Bear, Bernobich, Bradford, Butler

Carnival by Elizabeth Bear

You’re going to think I have a soft spot for espionage, double agents, and excellent science fiction. . . . You’d be right.

Michelangelo and Vincent (have to love the names!) are working for the Coalition. Maybe. Kidnapping, escape, branes, double-crosses, and unexpected allies make for a wonderful tale. As for the end — I agree with what Bear said about some people’s disappointment: if everyone expected it to go the other way, then she did choose the better ending.

I write the kinds of books I do because they’re the stories I have to tell–and also because they’re the kinds of stories I want to read. It’s hard for me to say just what is the best starting point, since I write such a wide variety of things–it will vary by reader. My most recent publications are Grail from Spectra and The Sea Thy Mistress from Tor. Those are each the final book in a series, however, so I’d recommend going back to the first book in each.

(Note from Erin: The first books would be Dust and All the Windwracked Stars, respectively.)

You can find Elizabeth Bear on her Website,, and on her LiveJournal account, Matociquala.

Passion Play by Beth Bernobich

I’ve met Bernobich at Boskone a couple of times. I fell in love with her writing when I read “River of Souls” on, so I’ve been really eager to read this book.

Her world-building shines from the opening scene, which shows a word game between two friends, Therez and Klara, girls of the merchant class. She shows us their relationship as well as a wealth about the book in only a few pages, and it grows from there, as Bernobich includes details of religion, dress, parties, caravans, and more. As the book progresses, Therez runs away, leans magic, changes her name to Ilse, and works to find her place in the world.

One thing I found jarring in this world was that they worshipped a goddess (maiden, mother, and crone) but it was a heavily patriarchal society. In a book where the world-building was otherwise so well thought out (loved the life dreams and past lives), this felt to me like it didn’t fit. However, I still highly recommend this book.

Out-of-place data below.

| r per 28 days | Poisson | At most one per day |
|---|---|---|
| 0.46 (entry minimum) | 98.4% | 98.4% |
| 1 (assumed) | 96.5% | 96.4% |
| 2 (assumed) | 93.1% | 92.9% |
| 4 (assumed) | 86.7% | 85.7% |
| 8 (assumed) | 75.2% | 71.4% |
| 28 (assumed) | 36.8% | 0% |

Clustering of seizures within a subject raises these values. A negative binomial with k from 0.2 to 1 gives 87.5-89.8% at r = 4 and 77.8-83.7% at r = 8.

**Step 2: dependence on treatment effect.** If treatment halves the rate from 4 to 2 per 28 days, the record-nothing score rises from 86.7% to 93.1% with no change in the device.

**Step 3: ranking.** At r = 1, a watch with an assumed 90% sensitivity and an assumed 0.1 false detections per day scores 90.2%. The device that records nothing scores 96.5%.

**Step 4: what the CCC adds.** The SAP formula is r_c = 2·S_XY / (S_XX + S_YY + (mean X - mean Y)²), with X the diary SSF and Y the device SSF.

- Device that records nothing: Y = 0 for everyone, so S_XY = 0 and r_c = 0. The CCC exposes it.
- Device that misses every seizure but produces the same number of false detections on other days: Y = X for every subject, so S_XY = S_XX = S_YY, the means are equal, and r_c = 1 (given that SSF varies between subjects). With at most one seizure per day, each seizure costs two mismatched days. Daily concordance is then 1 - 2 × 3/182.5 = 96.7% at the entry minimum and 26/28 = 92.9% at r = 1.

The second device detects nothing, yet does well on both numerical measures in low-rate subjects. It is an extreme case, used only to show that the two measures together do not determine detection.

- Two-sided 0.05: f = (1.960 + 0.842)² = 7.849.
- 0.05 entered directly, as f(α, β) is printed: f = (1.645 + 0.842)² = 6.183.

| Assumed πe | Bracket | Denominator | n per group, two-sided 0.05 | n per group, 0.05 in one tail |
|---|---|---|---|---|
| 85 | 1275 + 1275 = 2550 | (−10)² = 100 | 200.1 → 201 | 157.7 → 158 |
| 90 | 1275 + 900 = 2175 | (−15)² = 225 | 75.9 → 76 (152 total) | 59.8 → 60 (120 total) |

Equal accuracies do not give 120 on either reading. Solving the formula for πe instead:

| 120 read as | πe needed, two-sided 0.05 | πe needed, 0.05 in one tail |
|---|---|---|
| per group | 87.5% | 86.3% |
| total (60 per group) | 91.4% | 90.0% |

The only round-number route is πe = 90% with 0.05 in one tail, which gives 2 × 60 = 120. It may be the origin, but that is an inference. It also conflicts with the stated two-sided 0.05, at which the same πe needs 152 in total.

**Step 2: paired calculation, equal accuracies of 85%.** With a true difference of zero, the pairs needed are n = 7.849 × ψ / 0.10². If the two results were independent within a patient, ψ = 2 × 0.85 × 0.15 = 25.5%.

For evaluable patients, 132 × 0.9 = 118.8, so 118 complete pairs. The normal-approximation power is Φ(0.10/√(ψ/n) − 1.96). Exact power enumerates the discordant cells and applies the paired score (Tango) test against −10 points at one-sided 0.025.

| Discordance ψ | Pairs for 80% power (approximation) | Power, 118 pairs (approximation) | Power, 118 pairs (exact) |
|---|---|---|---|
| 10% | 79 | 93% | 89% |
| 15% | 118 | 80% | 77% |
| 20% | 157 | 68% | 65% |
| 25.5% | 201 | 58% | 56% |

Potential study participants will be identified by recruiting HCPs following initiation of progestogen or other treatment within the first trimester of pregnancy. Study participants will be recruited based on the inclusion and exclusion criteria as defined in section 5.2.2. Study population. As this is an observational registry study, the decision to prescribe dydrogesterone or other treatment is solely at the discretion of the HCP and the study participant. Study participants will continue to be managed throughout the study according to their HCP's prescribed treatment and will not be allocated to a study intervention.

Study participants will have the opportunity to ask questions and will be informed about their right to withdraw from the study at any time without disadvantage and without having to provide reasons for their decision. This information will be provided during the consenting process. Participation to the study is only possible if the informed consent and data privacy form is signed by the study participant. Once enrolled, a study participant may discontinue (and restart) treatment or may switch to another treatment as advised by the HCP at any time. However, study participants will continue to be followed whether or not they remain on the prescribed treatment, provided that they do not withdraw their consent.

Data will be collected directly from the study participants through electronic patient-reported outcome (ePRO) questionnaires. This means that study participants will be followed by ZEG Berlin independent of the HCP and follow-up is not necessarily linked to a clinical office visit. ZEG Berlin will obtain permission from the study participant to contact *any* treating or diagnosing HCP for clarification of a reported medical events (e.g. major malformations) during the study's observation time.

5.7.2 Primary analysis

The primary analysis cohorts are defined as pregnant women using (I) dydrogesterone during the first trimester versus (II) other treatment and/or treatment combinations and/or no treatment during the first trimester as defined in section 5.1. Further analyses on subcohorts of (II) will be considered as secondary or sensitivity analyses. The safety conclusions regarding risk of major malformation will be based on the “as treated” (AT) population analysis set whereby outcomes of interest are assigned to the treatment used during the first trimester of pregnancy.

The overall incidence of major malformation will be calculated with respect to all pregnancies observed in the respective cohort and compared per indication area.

I write all kinds of stories, but my favorite kind of story is where the character win through difficult situations to strength and independence. That strength isn’t confined to physical strength, but also emotional and intellectual, and the victory might be epic in scale or personal. Or both together. Because to me, while I love grand events, it’s the people involved in those events who matter the most to me.
A good starting place for my work in general would be my collection, A Handful of Pearls & Other Stories (available as an e-book from all the usual sources). For someone who wants a taste of the Erythandra Series, I’d suggest my story “River of Souls” (

You can find Beth Bernobich on her site, Through the Looking Glass (

“Until Forgiveness Comes” by K. Tempest Bradford

This story is a look at the aftermath of a bombing and the emotions and discord that arise in the remembrance of what happened. It is written as a feature piece by a reporter, one that offers glimpses of different people but not the deep involvement common to much fiction. It is, however, an effective technique — we have all read or heard such reports (without the magic), and we know how to relate to the people described.

Her choice of using a world where Egyptian religion is mainstream and Gaelic people are the religious extremists and not the majority flips the world we know on its head. Is what we know and believe about what’s right still true if we change places?